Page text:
All the tunes on this CD were composed by Harmonica Hinds.The CD flows like a natural vibratory pattern. Some tune are fast and some are slow, some are up and some are down. There's also a combination of vocals and instrumentals. It's a moving CD that can take you into the recesses of sound. You will need to listen to this CD more than once to catch the fine points.It's a CD on the move and as the title stated "If speed was just a thought" what would you do?
Artist: Harmonica Hinds
CD: If Speed Was Just a Thought
Reviewer: Nick DeRiso
Mervyn “Harmonica” Hinds, a regular on the Chicago blues scene for decades, was once one of the best sidemen that nobody knew. That’s changed more recently, as Hinds has begun issuing albums under his own name in regular intervals. The latest – If Speed Was a Thought, which follows 2008’s Finally and 2010’s Anything If I Could – may be his most complete effort yet.
“Calling the Musical Spirits,” the first of 14 straight originals here from Hinds, begins with a trestle-rattling harp signature and this low levee moan – quickly setting a trance-like sense of portent on If Speed Was a Thought. As the track continues, though, Hinds begins to subtly, then not so subtly, pick up speed – like a freight train moments after topping a country hill. Soon, “Calling the Musical Spirits” has taken on a ferocious propulsion, with Hinds’ twin wails – on the harmonica and then at the mic – turning what was once an easy-going reminiscence into a heart-stopping ride.
“I Wonder” finds Hinds taking his first conventional vocal, and his singing retains that sense of slurred, dirt-path mystery. Hinds’ tandem work on the guitar begins to move to the fore, too, as he fashions an echoing rockabilly groove. The title track weaves all of these threads together, showcasing Hinds’ facility with a darkly intriguing lyric, with a gravy-dripping guitar riff, with a scarifyingly direct vocal and with a lonesome harmonica interlude.
From there, If Speed Was Just a Thought continues to brilliantly alternate between rumbling roadhouse songs (“Spices,” with its serrated rhythm; “She,” a gruff come on; “Mix Up,” which moves from melancholic wonder to a driving-rain beat) and these devastatingly emotional laments (the terrifying chain-gang hollers of “Blues Moan”; the end-of-your-rope cries of “I’m Bombarded”).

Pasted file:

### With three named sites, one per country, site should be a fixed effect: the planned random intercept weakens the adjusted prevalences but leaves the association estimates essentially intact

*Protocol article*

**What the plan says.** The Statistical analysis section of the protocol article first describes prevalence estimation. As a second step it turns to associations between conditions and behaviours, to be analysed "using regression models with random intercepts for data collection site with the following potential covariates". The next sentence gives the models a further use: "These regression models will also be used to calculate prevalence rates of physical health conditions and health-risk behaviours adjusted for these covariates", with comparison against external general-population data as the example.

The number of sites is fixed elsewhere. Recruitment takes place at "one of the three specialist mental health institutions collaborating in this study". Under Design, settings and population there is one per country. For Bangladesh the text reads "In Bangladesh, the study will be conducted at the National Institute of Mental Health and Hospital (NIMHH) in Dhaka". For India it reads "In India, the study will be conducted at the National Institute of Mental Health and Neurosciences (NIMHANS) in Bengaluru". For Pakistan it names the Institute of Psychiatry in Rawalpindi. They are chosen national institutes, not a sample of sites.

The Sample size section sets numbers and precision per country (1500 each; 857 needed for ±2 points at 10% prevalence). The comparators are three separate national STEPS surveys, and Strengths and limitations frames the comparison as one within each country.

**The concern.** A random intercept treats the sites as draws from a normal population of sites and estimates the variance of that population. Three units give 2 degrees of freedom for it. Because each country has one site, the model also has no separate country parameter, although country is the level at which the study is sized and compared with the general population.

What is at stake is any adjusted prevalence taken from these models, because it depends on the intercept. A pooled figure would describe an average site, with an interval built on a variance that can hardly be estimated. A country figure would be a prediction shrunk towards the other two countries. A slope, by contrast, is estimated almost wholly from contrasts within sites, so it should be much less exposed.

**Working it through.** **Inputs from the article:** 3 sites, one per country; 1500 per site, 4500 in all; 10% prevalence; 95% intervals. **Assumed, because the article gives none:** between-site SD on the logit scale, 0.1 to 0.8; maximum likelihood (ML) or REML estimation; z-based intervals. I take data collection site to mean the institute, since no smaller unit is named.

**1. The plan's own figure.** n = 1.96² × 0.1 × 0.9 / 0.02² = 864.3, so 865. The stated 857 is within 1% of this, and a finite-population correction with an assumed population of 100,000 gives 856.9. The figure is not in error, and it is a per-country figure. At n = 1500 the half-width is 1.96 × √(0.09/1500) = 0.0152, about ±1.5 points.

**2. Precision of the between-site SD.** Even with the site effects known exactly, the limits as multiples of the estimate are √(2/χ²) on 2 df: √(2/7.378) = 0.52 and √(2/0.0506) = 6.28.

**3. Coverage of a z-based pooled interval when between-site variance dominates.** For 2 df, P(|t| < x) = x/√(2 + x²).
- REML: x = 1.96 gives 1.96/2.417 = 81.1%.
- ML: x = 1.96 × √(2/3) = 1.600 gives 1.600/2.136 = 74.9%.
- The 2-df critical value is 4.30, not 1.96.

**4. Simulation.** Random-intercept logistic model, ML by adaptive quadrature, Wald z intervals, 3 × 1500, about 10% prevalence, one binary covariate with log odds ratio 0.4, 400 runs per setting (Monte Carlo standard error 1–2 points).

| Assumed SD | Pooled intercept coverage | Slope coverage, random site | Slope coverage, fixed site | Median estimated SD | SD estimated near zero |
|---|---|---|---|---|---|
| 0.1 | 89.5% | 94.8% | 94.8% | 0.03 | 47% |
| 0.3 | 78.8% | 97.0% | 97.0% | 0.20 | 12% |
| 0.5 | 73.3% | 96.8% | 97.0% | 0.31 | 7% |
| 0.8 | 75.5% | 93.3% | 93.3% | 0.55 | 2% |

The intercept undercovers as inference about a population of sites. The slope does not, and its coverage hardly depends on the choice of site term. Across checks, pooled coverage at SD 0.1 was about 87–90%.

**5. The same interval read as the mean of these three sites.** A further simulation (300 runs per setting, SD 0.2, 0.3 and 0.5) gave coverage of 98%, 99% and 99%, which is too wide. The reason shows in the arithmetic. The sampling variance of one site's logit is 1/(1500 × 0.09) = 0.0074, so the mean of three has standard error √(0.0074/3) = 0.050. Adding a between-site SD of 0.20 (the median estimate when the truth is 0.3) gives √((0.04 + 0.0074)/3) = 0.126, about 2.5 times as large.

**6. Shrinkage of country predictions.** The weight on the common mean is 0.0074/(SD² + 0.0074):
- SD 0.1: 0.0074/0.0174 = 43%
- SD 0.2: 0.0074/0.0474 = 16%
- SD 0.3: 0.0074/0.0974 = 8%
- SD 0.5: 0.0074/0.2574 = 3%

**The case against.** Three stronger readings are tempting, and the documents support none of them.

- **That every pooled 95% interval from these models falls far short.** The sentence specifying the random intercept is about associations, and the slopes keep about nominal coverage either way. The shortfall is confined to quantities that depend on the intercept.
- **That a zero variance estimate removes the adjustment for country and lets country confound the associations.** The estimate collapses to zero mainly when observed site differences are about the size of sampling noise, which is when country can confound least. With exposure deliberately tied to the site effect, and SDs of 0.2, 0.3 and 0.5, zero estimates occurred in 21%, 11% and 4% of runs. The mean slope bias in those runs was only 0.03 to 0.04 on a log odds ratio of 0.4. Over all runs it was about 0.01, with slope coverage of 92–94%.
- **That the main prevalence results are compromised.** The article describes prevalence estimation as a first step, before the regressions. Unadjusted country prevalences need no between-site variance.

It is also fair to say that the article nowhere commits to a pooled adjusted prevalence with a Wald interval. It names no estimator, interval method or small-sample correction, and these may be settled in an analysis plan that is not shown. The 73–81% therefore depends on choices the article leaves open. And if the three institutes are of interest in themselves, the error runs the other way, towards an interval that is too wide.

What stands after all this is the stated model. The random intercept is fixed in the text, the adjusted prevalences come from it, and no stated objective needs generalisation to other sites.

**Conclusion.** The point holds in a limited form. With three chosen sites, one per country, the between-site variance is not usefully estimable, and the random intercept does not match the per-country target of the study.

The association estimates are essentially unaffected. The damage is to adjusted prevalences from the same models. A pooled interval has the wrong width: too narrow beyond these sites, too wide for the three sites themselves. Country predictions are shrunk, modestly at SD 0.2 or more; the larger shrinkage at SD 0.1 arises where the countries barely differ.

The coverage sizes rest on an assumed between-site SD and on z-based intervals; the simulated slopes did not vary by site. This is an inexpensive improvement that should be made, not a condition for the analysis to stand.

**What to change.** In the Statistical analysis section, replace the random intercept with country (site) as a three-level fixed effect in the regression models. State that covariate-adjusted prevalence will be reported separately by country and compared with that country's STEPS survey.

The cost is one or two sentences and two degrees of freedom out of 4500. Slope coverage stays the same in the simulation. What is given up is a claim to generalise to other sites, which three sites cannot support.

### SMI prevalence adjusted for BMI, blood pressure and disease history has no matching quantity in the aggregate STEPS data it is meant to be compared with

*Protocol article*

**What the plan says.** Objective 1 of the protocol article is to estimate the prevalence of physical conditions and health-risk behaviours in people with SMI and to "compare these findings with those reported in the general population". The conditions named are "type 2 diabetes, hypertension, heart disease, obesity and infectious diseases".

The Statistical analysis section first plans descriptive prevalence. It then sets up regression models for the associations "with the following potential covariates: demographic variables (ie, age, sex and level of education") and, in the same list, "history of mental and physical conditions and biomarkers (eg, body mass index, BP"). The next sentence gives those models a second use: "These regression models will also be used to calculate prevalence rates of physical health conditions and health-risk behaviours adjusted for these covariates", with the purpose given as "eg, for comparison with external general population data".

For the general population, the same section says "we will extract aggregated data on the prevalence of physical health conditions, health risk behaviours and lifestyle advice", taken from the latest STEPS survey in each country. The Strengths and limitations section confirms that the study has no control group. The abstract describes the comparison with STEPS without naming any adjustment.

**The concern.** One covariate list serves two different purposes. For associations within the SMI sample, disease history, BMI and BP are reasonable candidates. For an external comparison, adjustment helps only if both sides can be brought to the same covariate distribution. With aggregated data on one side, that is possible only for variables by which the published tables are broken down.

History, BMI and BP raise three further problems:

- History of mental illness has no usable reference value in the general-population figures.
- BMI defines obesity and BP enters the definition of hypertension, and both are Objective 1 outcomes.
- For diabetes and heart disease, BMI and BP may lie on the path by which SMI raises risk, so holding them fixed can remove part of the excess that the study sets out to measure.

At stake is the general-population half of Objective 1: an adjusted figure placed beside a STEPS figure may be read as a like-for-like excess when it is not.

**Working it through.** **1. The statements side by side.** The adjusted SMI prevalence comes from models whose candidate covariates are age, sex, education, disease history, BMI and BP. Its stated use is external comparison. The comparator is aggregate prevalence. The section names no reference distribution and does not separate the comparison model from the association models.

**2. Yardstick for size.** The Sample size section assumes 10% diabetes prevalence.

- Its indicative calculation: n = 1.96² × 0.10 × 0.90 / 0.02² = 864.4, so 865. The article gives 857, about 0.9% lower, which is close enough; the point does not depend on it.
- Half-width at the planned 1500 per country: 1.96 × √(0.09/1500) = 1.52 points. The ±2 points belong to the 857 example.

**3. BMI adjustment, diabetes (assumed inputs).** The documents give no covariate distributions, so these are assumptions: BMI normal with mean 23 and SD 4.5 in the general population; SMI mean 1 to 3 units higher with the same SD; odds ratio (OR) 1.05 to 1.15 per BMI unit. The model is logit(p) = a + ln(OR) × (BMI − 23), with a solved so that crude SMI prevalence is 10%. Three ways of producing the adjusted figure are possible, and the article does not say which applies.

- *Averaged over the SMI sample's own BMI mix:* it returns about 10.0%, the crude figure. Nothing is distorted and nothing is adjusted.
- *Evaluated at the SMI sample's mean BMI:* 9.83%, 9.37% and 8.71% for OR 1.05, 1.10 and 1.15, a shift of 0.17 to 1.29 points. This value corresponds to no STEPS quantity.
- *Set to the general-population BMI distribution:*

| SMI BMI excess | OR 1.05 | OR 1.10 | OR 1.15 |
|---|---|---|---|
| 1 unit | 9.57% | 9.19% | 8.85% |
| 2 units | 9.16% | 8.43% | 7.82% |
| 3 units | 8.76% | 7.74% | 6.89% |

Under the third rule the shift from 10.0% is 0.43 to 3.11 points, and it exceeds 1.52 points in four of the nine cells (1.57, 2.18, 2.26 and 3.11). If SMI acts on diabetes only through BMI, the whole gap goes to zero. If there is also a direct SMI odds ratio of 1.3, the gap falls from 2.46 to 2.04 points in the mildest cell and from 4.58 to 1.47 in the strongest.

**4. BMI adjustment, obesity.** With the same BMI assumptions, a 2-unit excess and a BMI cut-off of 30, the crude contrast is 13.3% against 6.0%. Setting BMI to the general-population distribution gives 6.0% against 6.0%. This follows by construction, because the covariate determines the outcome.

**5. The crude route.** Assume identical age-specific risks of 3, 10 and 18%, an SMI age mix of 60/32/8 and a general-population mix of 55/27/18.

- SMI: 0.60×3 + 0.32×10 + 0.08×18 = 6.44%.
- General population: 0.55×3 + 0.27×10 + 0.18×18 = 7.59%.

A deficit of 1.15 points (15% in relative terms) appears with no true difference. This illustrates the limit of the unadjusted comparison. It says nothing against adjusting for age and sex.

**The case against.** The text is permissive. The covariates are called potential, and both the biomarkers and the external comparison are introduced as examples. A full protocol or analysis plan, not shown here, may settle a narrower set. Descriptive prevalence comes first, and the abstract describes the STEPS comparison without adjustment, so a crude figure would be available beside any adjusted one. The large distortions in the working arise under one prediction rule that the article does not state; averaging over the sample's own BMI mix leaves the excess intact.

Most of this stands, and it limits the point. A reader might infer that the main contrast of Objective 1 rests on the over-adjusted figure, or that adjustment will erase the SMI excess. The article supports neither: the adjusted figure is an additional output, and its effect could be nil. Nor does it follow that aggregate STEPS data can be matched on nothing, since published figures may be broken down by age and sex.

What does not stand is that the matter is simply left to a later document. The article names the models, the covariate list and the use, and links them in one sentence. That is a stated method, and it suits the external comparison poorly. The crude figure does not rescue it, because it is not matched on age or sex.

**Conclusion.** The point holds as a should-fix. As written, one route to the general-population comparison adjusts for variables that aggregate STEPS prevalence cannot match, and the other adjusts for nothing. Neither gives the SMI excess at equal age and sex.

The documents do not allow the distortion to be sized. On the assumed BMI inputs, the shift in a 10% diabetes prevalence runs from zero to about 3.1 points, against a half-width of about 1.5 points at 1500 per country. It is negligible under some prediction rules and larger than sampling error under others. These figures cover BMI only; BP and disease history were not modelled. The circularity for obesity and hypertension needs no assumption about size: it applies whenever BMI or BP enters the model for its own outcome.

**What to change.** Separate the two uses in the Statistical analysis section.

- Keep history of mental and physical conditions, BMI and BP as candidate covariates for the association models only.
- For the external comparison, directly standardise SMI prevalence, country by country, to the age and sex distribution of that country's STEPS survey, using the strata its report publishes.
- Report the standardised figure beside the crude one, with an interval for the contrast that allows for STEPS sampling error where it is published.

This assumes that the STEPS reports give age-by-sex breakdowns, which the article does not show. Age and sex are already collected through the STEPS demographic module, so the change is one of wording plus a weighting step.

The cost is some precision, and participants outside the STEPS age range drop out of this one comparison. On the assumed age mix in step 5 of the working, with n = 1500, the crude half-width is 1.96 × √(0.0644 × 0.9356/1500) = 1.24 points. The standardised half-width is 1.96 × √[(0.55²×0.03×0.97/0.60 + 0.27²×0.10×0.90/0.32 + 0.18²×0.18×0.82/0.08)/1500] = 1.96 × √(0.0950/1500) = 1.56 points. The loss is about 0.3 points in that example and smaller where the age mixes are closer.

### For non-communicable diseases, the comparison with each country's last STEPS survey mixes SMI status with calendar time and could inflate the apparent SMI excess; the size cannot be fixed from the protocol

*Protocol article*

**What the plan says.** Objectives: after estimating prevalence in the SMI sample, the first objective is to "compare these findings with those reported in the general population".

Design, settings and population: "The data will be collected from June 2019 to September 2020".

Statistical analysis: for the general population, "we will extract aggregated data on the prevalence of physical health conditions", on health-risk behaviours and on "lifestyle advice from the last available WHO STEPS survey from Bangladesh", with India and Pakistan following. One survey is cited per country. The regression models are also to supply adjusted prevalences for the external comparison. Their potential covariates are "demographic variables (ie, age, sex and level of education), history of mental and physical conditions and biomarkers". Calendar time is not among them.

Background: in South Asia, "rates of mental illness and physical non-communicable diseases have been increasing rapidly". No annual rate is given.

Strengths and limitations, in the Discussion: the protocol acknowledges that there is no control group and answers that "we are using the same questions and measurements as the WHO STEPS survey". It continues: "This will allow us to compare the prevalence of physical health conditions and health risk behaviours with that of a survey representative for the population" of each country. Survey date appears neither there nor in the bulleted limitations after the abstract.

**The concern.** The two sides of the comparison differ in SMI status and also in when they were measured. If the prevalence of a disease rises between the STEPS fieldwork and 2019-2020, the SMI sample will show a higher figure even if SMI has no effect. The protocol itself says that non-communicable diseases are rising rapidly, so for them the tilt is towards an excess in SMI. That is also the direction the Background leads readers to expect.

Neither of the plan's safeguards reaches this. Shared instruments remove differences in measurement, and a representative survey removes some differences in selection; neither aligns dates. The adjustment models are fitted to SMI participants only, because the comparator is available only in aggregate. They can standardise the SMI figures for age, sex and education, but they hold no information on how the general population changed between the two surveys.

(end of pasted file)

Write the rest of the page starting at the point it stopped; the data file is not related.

Throughout, he plays both the country blues and its urban-bred cousin with equal force and intellect.
As for the latter, “Kick It” perhaps best recalls the tough city blues of the early Chess sides, and that’s fitting since Hinds rose to early fame as a member of the 1970s-era house band at the legendary Theresa’s Lounge in Chicago – where he was joined on stage by mythical blues figures like Junior Wells. He’s worked as a sideman on albums by Koko Taylor, Eddie Taylor Jr., and Mud Morganfield, among others, and has appeared on stage with the likes of Pinetop Perkins, Willie “Big Eyes” Smith, Louisiana Red, Willie Dixon, Magic Slim and Willie Kent.
You hear bits and pieces of those legacies throughout this moving, deeply personal journey of record. When Hinds, as part of a frank remembrance of hard times called “Traveling on This Road,” talks about “so many ups and so many downs,” there’s a bone-deep sense of authenticity.
That song’s clip-clop rhythm signature returns on “I Want to Know What Made You So,” this sharply worded complaint about a hot-and-cold love interest that ends up as one of Hinds’ better explorations of a relationship’s rugged landscape. Meanwhile, “Pretty Lady,” with its string-popping guitar signature, takes a similarly dim view of these matters of the heart, with Hinds recalling how a lover’s beauty couldn’t mask her propensity to stray. By the time he gets to “You Gone Too Long,” though, Hinds’ stance has softened some. Moaning behind a sharply insistent pairing of guitar and harp, he can only beg her to “come on home … please … come on home!”
There’s more to If Speed Was Just a Thought, however, than love gone wrong and love long gone. A strong sense of faith works as a backstory for the project, from its haunting opening cut to the fleet album-closer “Religion” – when Hinds, offering a wordlessly boisterous interpretation of salvation’s soaring gift, brings it all home once again.
Review by Nick DeRiso
Rating: 5 stars (out of 5)